GIS is a science and a technology that includes elements of computer visualization, database management and spatial analysis of geographically referenced data. A GIS stores information as a collection of thematic layers that can be linked together by geography. In many disciplines and sectors GIS is used for data integration, spatial analysis and decision making.
The GIS Program is an interdisciplinary effort to foster collaborative science, spatial data interoperability, and knowledge sharing with GIS.
The GIS program at the National Center for Atmospheric Research (NCAR) is an interdisciplinary effort to foster collaborative science, spatial data interoperability, and knowledge sharing with GIS. Working toward the definition, standards and interoperability of atmospheric information for usable science, the GIS program is:
Our research activities focus on integrating the Earth system and social sciences through spatial analysis and interoperability of georeferenced information. Ongoing work in the GIS program includes:
Research progress in integration of geographic and atmospheric information allows us to conduct and support a variety of research projects at NCAR, where spatial analysis and accurate georeferenced data are critical to answering complex scientific questions. With more than one hundred GIS users in all NCAR laboratories, the projects range from atmospheric chemistry to societal impacts of climate change to homeland security.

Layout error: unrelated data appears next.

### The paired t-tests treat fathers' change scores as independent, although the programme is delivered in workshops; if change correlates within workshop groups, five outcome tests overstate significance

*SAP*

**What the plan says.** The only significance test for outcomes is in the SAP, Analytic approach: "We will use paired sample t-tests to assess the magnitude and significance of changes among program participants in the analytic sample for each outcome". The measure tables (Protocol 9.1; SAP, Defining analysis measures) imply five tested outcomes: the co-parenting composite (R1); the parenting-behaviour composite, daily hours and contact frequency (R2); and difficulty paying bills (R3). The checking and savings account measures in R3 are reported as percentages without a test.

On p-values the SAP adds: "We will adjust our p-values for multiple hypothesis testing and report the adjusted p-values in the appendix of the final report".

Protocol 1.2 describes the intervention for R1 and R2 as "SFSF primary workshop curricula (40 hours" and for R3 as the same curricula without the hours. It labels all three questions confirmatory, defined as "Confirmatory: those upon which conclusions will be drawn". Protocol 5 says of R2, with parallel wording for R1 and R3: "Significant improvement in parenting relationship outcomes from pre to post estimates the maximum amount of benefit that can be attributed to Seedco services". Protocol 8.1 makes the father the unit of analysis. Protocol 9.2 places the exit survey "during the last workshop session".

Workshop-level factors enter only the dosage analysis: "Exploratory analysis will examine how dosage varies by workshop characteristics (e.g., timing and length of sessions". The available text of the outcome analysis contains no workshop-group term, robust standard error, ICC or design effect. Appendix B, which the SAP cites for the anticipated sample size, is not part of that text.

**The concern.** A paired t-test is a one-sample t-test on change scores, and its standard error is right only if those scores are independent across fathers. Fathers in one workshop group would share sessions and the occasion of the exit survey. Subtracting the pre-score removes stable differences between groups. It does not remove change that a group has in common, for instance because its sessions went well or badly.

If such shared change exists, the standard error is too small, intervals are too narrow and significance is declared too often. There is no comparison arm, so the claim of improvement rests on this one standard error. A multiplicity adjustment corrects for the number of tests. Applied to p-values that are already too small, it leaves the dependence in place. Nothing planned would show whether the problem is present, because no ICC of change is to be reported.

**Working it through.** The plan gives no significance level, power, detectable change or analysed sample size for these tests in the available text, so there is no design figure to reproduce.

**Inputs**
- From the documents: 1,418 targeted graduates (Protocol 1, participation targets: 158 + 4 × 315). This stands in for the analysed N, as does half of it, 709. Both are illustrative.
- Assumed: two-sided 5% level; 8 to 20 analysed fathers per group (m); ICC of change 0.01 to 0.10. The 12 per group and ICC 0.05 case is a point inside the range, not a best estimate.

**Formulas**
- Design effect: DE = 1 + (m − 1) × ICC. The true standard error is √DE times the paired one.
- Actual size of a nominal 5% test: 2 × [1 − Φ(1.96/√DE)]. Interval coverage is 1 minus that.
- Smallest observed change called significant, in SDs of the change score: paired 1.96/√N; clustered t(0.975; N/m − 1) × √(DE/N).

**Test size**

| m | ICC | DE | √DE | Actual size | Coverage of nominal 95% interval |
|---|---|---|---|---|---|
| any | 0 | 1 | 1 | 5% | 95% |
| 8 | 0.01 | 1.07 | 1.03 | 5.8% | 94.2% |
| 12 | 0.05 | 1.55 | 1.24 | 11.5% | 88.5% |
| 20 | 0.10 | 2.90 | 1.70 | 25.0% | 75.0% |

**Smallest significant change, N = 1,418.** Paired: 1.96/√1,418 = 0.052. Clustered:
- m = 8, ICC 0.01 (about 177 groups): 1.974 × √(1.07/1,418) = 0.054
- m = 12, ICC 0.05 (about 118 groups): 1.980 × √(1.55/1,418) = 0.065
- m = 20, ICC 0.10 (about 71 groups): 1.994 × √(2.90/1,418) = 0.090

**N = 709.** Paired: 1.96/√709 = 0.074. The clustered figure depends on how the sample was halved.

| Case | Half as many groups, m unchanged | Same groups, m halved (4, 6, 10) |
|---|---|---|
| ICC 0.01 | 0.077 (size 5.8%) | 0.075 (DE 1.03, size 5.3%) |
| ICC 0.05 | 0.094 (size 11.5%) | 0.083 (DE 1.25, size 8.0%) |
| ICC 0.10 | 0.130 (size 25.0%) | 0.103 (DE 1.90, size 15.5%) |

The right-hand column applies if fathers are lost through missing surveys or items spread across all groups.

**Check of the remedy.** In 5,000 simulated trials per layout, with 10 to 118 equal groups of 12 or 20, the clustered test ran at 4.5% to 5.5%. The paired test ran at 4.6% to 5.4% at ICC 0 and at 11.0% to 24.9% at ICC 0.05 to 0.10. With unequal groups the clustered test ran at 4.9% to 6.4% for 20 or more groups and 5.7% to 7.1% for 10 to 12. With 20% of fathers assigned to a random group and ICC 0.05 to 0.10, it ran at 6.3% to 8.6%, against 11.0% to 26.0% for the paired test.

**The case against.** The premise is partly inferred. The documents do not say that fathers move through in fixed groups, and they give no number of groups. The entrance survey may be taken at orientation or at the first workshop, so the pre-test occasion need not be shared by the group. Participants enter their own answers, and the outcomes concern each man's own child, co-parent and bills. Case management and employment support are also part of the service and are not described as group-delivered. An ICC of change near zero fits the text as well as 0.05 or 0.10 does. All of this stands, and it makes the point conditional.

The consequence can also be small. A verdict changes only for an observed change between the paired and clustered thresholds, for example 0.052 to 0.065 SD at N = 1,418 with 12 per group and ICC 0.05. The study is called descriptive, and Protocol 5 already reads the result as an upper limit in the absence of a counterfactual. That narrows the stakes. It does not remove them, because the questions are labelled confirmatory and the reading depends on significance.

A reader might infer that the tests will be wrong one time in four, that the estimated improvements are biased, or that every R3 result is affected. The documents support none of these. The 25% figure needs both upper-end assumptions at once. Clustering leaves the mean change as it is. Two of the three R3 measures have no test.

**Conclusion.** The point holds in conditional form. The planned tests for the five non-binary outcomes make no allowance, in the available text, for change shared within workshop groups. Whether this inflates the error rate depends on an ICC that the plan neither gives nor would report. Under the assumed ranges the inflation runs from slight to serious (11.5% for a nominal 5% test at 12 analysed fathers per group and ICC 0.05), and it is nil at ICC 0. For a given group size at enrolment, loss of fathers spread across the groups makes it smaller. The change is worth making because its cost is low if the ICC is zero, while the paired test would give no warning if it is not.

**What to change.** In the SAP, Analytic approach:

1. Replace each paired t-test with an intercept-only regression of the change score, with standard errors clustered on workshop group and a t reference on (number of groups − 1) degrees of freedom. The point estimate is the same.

The GIS Climate Change Scenarios project, conducted by the GIS program in collaboration with the engineering team at NCAR's Community Data Portal, serves a large community of GIS users interested in global climate change. This data portal provides access to global and downscaled data sets of climate change scenarios generated for the IPCC AR4 by the Community Climate System Model (CCSM–3). The model outputs can be viewed on-line or downloaded in a GIS format, thus allowing for easy integration of climate projections with environmental and socio–economic datasets. To–date, more than 3500 users from 133 countries have accessed the CCSM–3 climate predictions through the GIS data portal. Climate change analysis products (e.g., seasonal and annual averages, climate anomalies) will be added for distribution through the GIS portal in 2010.
Model results from CCSM are converted to GIS–compatible formats for distribution to the GIS user community via a public website. This application, across projects and models, puts detailed climate change information in the hands of decisionmakers, educators and researchers.
Community and capacity building through GIS–focused education, creation of aus usable GIS lab, and engaging with a broader community through workshops and conferences are important aspects of GIS program. Three community workshops conducted in 2002, 2005, 2008 on GIS in weather, climate and impacts have been instrumental in defining research agenda for the AtmoGIS community and in building collaborations.